How’s Twitter doing, one year after Muskification?

It has been a year since Elon Musk took over Twitter. Is that a long enough period to determine which side of the fine line between stupid and clever the acquisition fell on?

After half a year, Elon had cut the number of employees by 80 percent (CNN).

Here’s my 15 minutes of fame on Twitter:

The tweet in context, replying to a tweet from state-sponsored National Public Radio:

Correction: An earlier tweet incorrectly stated there is limited scientific evidence of physical advantage. Existing research shows that higher levels of testosterone do impact athletic performance. But there’s limited research involving elite trans athletes in competition.

The glorious like itself:

Note that Twitter’s software didn’t highlight this to me. Elon Musk was lumped in with “and N others” in the notifications. I probably wouldn’t have noticed my brief moment of Twitter fame if not for the separate notification of the ELON ALERTS tweet.

The financials sound bleak. Despite all of the payroll cuts, the company was losing money as of July 2023 (Reuters).

And, more importantly, how is our democracy doing after a year of being attacked with misinformation? Will the biggest beneficiaries of freedom of speech on Twitter turn out to be supporters of Hamas? In the pre-Musk days, Facebook and Twitter might have prevented the righteous from expressing their hatred of Israel, Jews in general, etc. On the other hand, Facebook doesn’t seem to be censoring anti-Israeli posts. Example:

It is not “misinformation” by Facebook standards to refer to what is happening as “Israel’s war on the people of Palestine” nor to assert that Israel bombed a hospital despite the fact that nobody at Facebook has seen a picture of a bomb crater.

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Who was able to listen to the Ron DeSantis-Elon Musk discussion?

After 3 years of operation, Clubhouse has a 5,000-user/room limit. Zoom offers video as well and limits to 1,000 users for their high-end subscriptions (another 49,000 can listen passively). Elon Musk tried to push the everyone-can-talk-to-everyone software frontier out to 500,000+ users and, at least for me, failed.

Who was able to listen to Ron D and Elon chatting? What did they say?

(I’m not going to cover the Ron DeSantis Presidential campaign too heavily here in this blog, despite the Florida angle, because I don’t think he is prepared to tell Americans what they want to hear (e.g., that they will become richer without working harder) and, therefore, cannot win a general election.)

The Zoom page:

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Why are we afraid of TikTok?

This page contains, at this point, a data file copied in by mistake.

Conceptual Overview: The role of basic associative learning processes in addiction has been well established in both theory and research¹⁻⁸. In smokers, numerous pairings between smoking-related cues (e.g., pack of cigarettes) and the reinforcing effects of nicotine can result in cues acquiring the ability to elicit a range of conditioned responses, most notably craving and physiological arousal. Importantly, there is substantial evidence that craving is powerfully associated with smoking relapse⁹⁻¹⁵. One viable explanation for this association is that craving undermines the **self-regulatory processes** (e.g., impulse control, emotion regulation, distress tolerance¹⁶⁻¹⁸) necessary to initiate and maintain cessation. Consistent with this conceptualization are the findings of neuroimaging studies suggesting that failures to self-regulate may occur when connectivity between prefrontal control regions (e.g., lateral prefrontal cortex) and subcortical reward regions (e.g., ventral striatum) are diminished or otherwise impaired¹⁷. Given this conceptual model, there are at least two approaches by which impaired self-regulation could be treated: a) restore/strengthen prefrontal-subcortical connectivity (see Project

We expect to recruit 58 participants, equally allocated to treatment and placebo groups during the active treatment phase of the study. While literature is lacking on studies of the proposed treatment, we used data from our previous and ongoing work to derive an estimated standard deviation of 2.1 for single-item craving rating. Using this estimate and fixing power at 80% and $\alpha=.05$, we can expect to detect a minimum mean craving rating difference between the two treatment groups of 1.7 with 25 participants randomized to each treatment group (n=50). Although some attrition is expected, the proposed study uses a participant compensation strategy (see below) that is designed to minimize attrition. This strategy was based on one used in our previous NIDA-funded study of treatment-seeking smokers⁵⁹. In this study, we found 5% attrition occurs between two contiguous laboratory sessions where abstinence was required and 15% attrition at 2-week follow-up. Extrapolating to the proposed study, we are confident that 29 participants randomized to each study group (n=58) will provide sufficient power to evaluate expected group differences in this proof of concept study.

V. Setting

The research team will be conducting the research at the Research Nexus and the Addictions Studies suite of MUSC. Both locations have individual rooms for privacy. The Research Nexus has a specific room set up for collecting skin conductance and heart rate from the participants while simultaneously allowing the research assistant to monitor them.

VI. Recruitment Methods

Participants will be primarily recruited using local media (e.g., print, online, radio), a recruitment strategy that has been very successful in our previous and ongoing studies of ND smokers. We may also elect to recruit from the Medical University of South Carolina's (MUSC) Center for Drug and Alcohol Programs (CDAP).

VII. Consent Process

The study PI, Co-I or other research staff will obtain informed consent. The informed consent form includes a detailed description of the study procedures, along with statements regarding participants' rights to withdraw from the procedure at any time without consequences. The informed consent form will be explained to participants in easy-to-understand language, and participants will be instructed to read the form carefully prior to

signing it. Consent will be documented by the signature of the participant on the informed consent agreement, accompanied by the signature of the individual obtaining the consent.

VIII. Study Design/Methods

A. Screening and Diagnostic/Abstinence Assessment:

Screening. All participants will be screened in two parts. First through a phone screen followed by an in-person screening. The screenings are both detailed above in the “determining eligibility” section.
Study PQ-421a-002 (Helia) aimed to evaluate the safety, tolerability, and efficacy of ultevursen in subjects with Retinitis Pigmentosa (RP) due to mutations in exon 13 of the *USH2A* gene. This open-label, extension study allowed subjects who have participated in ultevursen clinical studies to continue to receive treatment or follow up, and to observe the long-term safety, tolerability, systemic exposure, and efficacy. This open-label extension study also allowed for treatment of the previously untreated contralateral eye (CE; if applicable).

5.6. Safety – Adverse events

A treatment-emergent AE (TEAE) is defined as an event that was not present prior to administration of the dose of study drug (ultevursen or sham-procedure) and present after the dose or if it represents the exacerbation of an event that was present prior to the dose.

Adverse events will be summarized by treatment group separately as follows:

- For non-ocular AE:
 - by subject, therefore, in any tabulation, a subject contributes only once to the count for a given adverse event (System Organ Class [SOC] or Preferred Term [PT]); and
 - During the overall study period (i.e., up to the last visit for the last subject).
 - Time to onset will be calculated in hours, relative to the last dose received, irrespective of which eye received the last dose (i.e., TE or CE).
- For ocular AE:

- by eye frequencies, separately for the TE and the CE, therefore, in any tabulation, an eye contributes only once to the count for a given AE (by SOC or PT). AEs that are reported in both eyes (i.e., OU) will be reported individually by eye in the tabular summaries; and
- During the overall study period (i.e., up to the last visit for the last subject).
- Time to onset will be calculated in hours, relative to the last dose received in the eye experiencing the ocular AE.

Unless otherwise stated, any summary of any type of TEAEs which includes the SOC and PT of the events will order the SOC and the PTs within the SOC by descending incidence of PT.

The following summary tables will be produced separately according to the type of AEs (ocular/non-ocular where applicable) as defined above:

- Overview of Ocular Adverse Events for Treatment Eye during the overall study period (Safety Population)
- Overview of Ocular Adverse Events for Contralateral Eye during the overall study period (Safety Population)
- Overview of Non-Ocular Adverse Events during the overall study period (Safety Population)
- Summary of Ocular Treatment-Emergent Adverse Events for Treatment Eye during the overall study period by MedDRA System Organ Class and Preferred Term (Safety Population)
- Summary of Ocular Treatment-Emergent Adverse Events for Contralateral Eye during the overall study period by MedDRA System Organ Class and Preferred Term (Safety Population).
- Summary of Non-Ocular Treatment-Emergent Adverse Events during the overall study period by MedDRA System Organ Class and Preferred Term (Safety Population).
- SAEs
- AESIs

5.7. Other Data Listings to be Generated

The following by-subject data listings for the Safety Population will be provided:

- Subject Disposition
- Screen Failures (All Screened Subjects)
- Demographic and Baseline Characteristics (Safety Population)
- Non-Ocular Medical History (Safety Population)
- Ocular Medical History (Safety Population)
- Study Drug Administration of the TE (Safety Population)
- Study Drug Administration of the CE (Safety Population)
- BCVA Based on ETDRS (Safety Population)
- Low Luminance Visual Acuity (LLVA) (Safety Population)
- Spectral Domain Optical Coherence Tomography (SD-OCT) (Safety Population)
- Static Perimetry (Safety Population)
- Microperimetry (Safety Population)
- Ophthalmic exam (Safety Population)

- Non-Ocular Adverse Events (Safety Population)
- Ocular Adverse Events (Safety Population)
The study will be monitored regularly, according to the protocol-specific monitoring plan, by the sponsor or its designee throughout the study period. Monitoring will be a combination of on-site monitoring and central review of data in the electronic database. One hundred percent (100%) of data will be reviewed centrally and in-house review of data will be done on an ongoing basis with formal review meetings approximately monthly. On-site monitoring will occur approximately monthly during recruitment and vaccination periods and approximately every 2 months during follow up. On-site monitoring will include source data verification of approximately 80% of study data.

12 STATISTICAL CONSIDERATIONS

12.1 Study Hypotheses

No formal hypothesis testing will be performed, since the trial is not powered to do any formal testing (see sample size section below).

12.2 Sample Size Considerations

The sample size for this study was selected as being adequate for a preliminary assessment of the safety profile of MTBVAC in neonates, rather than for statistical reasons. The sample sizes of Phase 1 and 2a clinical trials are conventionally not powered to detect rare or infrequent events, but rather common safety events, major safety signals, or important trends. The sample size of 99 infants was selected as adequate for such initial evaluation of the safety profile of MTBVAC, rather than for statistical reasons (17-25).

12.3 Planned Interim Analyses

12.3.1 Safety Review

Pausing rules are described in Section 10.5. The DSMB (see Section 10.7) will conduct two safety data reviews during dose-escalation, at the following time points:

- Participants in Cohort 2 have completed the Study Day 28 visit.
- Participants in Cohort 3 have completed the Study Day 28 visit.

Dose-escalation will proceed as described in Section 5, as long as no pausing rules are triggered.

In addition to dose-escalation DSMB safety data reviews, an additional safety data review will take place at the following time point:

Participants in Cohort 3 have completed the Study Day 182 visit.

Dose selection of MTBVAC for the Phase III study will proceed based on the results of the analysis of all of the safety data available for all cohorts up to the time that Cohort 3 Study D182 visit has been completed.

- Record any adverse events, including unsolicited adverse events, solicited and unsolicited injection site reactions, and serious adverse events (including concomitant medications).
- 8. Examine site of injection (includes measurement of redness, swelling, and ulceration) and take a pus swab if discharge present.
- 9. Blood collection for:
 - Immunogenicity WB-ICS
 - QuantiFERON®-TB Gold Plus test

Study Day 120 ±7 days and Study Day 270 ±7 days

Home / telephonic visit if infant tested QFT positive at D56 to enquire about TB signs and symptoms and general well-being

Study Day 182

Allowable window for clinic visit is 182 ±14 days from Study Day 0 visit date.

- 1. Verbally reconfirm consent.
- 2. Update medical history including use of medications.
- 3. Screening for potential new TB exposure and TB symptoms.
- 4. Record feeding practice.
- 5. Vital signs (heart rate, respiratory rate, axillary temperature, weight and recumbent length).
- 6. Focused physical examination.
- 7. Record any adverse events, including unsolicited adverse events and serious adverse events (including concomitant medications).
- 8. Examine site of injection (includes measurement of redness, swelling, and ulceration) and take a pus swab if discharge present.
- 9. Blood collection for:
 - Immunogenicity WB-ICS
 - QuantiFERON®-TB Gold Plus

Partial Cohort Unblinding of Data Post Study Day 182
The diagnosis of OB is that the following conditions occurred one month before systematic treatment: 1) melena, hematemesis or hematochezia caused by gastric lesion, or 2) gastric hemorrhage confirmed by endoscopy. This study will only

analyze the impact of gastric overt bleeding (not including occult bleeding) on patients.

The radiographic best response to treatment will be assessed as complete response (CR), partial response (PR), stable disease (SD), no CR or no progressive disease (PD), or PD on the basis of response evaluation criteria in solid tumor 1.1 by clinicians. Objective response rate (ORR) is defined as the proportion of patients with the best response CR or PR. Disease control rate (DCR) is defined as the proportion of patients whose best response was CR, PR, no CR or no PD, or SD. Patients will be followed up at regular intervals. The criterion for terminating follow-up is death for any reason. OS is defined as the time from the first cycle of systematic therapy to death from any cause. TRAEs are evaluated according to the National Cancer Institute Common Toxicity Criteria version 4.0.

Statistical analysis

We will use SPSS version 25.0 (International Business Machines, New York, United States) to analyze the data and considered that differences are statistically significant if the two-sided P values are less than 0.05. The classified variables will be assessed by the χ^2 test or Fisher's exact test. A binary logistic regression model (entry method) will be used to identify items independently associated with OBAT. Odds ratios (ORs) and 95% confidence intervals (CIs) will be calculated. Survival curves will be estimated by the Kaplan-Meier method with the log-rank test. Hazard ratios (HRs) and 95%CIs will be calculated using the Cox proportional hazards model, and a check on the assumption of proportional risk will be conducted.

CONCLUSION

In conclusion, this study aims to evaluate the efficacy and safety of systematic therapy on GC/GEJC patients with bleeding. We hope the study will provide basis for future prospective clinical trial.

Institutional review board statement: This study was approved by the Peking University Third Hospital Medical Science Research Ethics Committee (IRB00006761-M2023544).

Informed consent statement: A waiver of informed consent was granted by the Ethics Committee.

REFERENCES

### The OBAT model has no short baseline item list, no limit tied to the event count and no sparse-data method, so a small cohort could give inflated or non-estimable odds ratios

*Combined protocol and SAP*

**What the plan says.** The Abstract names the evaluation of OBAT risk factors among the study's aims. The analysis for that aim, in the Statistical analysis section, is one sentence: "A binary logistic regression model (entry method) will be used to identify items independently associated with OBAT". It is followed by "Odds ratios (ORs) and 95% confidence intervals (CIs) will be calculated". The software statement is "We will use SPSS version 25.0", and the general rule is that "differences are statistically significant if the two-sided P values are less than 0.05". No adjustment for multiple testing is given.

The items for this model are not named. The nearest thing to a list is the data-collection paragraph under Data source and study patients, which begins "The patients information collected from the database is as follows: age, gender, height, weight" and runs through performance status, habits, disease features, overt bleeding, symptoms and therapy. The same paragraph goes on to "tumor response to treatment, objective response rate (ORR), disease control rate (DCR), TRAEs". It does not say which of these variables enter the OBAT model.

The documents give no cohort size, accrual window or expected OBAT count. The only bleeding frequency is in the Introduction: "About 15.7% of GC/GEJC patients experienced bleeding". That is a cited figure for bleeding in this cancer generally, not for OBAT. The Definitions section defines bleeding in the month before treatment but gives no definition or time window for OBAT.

“China says it ‘firmly opposes’ a potential forced sale of TikTok” (CNN):

China said it would “firmly oppose” any forced sale of TikTok, in its first direct response to demands by the Biden administration that the app’s Chinese owners sell their share of the company or face a ban in its most important market.

The comments came as TikTok CEO Shou Chew testified in front of US lawmakers amid mounting scrutiny over the app’s ties to Beijing.

China’s commerce ministry said Thursday that a forced sale of TikTok would “seriously damage” global investors’ confidence in the United States.

Why is TikTok more of a security concern than apps from other countries, which might or might not be backed by China ultimately? TikTok is, at least, obviously prominent and can be monitored carefully. I would think the worst computer security problems are the unknown unknowns.

Separately, is the deeper problem with social media apps that they are addictive, especially for young people? Instead of forcing a TikTok sale, would it be smarter to require all of the social media apps to set a 30-minute daily limit per user? (of course, some addicts could get around this by creating multiple accounts, but those would seem to be edge cases)

I’m not a TikTok user, but I logged in with my Google credentials and gave the app my birthdate (Jurassic!). The algorithm is purportedly awesome, but I didn’t find any videos that I wanted to watch on the default home screen. A search for COVID doesn’t yield anything as brilliant as Adley’s April 20, 2020 explanation of Faucism. A search for “Robinson R44” does not yield better content than on YouTube:

I’m following one friend on TikTok, but he keeps his likes private (and maybe there is no way to share them just with me?) so I can’t use his favorite videos as a gateway into the service.


  1. What’s great about TikTok?
  2. Should we force a sale due to TikTok’s Chinese connections?